They are charming, entirely devoted to one another, and have perhaps the single greatest three-word declaration of love in cinematic history: "As you wish." The relentlessness with which Westley pursues Buttercup once she is recaptured by her murderous fiancé Prince Humperdinck is a testament to how deeply he cares for her. And while he is initially stung by the idea that she has abandoned his memory with her engagement to the prince, their reconciliation is swift (and accompanied by a swift fall down a steep hill), There aren't a lot of men who would take a bite from a Rodent of Unusual Size for you, so you've got to adore the ones who will.

5. Dilwale Dulhania Le Jayenge

It's almost impossible to put into words the impact that "Dilwale Dulhania Le Jayenge" had on Indian audiences when it was first released. It came out in 1995, and as of 2021, is still running in theaters in India, making it a contender for the longest continuously playing film in history. "Dilwale Dulhania Le Jayenge” would make stars out of its two lead actors, Shah Rukh Khan and Kajol, who played an unlikely romantic pairing in one of the ultimate enemies-to-lovers arcs. 

Khan plays Raj, a wealthy, happy-go-lucky young man raised by an indulgent father, while Kajol is Simran, a far more practical daughter of conservative parents who is initially unimpressed by his charms. Both have grown up in London, but, before settling down (Simran into an arranged marriage, and Raj into a business career) they both embark on separate European tours that will inadvertently throw them into each other's path. Their chemistry is undeniable, and the snow-capped mountains of Switzerland provide a perfect backdrop for their romance to unfold. With humor and classic Bollywood musical numbers, "Dilwale Dulhania Le Jeyenge" and its two stars earn every inch of their record-breaking success.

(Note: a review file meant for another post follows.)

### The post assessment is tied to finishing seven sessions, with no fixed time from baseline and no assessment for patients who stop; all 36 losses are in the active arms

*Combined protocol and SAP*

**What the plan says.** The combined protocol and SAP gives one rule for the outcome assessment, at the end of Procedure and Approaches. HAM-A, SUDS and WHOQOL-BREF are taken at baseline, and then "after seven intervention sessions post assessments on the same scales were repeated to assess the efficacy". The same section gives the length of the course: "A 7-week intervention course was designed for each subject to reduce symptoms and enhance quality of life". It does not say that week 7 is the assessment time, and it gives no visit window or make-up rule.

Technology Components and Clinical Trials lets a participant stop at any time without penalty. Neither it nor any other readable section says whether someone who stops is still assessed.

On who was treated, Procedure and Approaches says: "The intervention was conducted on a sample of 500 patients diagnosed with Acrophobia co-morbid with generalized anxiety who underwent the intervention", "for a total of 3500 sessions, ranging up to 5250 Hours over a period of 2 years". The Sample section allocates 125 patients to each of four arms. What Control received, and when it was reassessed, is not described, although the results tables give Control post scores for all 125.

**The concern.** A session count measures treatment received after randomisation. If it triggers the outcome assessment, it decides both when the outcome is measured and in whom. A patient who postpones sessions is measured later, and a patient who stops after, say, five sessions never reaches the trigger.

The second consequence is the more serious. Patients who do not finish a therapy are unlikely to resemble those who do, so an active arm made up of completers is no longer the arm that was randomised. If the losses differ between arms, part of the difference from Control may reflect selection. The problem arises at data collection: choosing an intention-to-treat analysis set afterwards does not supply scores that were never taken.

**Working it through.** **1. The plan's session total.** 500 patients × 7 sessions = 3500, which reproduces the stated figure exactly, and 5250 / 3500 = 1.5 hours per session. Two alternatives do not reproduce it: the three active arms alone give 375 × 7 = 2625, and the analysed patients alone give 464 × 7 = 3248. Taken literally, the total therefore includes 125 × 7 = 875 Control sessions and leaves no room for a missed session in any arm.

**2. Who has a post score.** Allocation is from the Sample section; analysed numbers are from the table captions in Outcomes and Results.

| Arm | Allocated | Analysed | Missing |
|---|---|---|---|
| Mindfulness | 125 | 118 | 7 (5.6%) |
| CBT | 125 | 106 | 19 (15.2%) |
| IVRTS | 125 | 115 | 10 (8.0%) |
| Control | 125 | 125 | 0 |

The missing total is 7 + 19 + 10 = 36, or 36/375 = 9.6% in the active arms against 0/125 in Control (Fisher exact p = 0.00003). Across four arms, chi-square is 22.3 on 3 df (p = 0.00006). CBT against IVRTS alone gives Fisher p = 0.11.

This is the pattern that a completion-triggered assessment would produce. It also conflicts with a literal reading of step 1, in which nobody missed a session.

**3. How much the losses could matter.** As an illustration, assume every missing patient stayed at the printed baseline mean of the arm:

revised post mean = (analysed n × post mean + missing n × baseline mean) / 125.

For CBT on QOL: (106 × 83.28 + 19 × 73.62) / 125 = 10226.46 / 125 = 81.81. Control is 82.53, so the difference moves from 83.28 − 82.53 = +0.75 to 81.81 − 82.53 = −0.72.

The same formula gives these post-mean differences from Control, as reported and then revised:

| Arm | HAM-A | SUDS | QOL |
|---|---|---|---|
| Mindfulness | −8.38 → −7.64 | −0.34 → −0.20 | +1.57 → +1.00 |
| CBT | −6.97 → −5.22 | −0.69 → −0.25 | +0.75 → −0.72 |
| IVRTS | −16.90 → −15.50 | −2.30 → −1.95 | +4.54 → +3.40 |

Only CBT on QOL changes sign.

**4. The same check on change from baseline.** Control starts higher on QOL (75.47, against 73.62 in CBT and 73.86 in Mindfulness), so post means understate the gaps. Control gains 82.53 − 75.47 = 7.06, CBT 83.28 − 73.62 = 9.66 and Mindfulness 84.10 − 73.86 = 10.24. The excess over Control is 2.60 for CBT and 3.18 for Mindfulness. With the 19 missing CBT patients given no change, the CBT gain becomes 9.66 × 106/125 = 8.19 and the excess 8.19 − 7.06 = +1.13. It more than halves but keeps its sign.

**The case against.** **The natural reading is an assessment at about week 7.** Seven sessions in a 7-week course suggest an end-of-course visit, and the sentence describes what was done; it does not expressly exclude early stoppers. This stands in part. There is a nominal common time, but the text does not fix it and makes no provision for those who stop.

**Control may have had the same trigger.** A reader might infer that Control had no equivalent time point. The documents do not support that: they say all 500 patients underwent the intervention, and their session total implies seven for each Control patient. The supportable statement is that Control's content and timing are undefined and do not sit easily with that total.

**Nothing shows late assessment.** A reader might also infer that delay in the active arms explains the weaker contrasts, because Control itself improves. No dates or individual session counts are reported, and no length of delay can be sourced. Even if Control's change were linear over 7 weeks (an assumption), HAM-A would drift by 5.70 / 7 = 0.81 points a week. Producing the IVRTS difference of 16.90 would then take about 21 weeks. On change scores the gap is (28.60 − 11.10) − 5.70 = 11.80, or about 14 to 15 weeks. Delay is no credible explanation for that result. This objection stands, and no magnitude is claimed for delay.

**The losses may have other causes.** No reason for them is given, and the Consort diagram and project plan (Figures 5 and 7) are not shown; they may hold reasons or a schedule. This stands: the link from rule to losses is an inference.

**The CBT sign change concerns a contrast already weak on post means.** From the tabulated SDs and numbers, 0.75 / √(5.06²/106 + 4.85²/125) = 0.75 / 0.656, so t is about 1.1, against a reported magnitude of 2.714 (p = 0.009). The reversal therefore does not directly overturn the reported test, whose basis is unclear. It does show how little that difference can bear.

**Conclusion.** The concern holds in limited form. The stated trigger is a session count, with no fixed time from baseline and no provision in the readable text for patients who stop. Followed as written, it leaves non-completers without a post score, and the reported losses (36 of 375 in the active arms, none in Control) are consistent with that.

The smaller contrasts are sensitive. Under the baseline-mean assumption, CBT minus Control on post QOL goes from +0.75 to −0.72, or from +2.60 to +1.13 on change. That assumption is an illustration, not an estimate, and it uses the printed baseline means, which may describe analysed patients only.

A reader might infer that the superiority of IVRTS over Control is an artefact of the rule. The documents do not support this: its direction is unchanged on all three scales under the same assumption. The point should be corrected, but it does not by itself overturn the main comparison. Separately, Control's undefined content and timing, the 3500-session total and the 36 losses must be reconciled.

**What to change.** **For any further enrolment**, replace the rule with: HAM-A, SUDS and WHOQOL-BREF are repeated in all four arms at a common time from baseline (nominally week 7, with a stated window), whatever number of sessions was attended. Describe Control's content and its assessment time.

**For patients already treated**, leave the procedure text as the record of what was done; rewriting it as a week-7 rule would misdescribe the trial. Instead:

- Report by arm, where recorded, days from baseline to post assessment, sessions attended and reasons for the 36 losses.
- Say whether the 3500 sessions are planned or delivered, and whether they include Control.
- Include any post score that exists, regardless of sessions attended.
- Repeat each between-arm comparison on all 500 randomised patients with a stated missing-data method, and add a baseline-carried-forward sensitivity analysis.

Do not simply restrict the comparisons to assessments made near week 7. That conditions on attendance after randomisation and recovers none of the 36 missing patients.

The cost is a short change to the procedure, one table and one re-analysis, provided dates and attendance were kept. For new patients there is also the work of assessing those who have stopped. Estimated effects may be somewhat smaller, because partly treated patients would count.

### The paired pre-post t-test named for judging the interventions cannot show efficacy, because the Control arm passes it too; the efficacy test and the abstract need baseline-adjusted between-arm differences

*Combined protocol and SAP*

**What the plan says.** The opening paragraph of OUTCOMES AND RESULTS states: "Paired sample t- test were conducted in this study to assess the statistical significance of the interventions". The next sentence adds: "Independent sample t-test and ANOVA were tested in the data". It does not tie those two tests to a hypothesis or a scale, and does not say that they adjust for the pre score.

4. When Harry Met Sally

How often do we get romance films where there's love at first sight — a couple see each other across a crowded room and immediately know that they're meant for one another? Or where the couple in question actually begin by hating each other's guts, only for their feelings to evolve into something more complicated once their personalities are more revealed? "When Harry Met Sally" is refreshing because it's neither of these two extremes: it simply posits the idea that men and women can be friends with each other and have their relationship slowly grow into something romantic over time. Harry (Billy Crystal) and Sally (Meg Ryan) meet while on a cross-country road trip to New York City after college. They find each other slightly annoying, but split amicably, meeting a handful of times over the years before beginning a close friendship. 

They're emotionally intimate, but their love lives never seem to line up — when one is romantically available, the other is in a relationship. They have such an easy chemistry with one another that the love that grows between them is entirely organic. And also, "When Harry Met Sally" features perhaps the most legendary side couple in cinematic history: Bruno Kirby and Carrie Fisher as the friends of Harry and Sally who fall in love on their own.

3. Portrait of a Lady on Fire